Monday, June 21, 2010

Listen Carefully

Here's from Claire Berlinski's Visit Inside Turkey's Islamist IHH:-

...this debate misses the point, which is that whether or not the group has ties to known terrorists or known eye surgeons—I’ve seen no evidence of either first-hand—it is an important new species of a non-governmental political actor. Its rise to international prominence represents a regional tactical development on the order of the PLO’s pioneering and inventive use of terrorism. To call them terrorists is to muddy the water; if you focus on looking for evidence of this you might fail to recognize what’s truly worrying about them. Although clearly they are Islamists, their chief weapon is not terror, but blackmail. They are indeed a charity, but their charitable works serve as financial and moral cover for a political goal, and that goal is repeatedly to force Israel into a hideous checkmate wherein it must choose between endangering itself and killing the IHH’s human shields.

It’s an old game, but this group isn’t Hamas: It’s more sophisticated, there’s clearly a lot of money behind it, and it’s working with Westerners who are not merely enthusiastic spectators to their campaign, but full, active participants. In a sense it is an analogue to Turkey’s AK party: It represents a sui generis version of political Islam that many in the West find reassuring. After all, it doesn’t look medieval and savage, and it seems to be operating, more or less, in the context of Turkish democracy. But the IHH is determined to keep taking on the Israeli military with ships full of human shields, at the very real risk of provoking an Apocalyptic regional war that the vast majority of Turkish citizens, from what I can tell, did not vote for and do not want. No one in the West should be the least reassured. Even Iran is not this reckless.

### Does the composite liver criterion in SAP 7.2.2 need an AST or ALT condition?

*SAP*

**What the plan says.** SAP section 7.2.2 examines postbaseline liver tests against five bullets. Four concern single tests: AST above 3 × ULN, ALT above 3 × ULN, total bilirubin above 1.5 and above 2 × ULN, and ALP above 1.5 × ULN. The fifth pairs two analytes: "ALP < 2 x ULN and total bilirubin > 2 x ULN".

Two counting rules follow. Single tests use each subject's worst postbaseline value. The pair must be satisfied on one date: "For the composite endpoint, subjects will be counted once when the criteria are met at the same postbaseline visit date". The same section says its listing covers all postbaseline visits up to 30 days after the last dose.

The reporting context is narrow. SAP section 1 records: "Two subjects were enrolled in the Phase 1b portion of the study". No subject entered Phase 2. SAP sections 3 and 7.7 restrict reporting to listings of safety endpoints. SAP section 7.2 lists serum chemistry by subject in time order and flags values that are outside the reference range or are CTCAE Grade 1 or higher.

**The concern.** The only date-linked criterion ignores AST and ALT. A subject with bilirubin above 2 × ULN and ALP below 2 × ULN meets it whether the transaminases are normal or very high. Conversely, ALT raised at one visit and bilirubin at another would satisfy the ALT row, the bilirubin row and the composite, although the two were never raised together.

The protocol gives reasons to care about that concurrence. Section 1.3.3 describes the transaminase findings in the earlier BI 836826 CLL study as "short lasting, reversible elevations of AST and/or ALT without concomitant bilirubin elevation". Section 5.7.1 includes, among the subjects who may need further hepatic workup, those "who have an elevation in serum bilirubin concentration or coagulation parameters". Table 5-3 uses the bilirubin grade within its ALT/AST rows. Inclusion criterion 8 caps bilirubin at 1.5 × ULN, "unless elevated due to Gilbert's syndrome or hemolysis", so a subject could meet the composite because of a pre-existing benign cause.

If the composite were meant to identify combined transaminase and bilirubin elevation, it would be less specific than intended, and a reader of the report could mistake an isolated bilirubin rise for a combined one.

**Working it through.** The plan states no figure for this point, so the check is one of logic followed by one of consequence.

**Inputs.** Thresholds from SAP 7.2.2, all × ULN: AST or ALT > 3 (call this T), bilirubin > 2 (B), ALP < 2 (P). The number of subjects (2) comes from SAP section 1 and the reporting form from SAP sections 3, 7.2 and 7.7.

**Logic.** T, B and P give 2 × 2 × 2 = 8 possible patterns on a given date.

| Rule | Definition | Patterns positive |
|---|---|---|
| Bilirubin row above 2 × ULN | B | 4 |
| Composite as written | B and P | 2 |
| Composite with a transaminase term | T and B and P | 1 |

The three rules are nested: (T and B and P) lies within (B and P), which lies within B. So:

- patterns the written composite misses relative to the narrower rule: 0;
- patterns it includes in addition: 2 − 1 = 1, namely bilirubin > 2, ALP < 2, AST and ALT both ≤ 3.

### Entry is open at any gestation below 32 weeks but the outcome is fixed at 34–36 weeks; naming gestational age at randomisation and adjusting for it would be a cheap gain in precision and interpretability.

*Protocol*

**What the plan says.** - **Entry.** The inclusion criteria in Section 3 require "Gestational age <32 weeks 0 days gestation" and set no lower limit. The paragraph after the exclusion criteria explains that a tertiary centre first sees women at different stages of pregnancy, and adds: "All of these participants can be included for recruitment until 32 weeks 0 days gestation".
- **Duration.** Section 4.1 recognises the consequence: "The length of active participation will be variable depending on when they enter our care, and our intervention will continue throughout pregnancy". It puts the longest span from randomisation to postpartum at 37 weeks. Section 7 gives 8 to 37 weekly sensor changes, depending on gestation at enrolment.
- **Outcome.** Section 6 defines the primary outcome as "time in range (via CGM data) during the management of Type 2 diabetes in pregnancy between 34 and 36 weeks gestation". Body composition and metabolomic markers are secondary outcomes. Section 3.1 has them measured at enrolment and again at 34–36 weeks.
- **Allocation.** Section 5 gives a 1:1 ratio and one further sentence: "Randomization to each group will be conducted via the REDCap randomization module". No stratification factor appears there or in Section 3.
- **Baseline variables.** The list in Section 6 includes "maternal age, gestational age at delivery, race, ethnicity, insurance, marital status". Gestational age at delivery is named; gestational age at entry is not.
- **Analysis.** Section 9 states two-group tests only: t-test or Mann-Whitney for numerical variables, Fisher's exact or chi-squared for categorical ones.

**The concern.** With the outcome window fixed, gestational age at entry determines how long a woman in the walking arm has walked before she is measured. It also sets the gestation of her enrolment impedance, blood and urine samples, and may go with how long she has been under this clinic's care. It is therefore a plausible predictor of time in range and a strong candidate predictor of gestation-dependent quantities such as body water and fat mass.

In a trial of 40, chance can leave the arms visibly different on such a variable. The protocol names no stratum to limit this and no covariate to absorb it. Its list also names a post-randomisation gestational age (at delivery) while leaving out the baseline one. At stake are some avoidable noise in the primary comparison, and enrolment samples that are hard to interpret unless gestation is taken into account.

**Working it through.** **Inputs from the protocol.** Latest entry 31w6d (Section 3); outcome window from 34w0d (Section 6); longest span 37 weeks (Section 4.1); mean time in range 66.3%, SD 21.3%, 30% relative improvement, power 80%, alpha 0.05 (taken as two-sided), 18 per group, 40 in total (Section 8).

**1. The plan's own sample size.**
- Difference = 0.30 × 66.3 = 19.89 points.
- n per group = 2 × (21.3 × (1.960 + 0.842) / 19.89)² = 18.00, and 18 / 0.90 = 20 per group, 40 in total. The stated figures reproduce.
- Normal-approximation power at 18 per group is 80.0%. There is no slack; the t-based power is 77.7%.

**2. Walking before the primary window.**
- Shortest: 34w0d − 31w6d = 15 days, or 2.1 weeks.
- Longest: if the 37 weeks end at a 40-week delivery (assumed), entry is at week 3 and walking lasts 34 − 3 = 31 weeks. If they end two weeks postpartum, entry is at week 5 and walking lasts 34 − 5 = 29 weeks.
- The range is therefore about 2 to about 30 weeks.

The IHH is now one of the more important players in the Middle East, and certainly one of the most influential in Turkey. It is not an elected body, nor an officially appointed foreign policy arm of any elected government, but it has managed nonetheless to rupture the Turkish-Israeli relationship, probably for at least a long while. The crisis it deliberately precipitated has sent Turkey flying into a gibbering, anti-Semitic rage. It has influenced the upcoming Turkish elections in a way that will likely change the course of Turkish history and that of the region. It has dictated foreign policy to the United States and Europe. It looks as if it will succeed in forcing Israel to lift the blockade of Gaza. What happens after that? Peace will shine its light upon the Holy Land, I’m sure. But just in case I’m wrong, the residents of southern Israel might consider moving out of rocket range...

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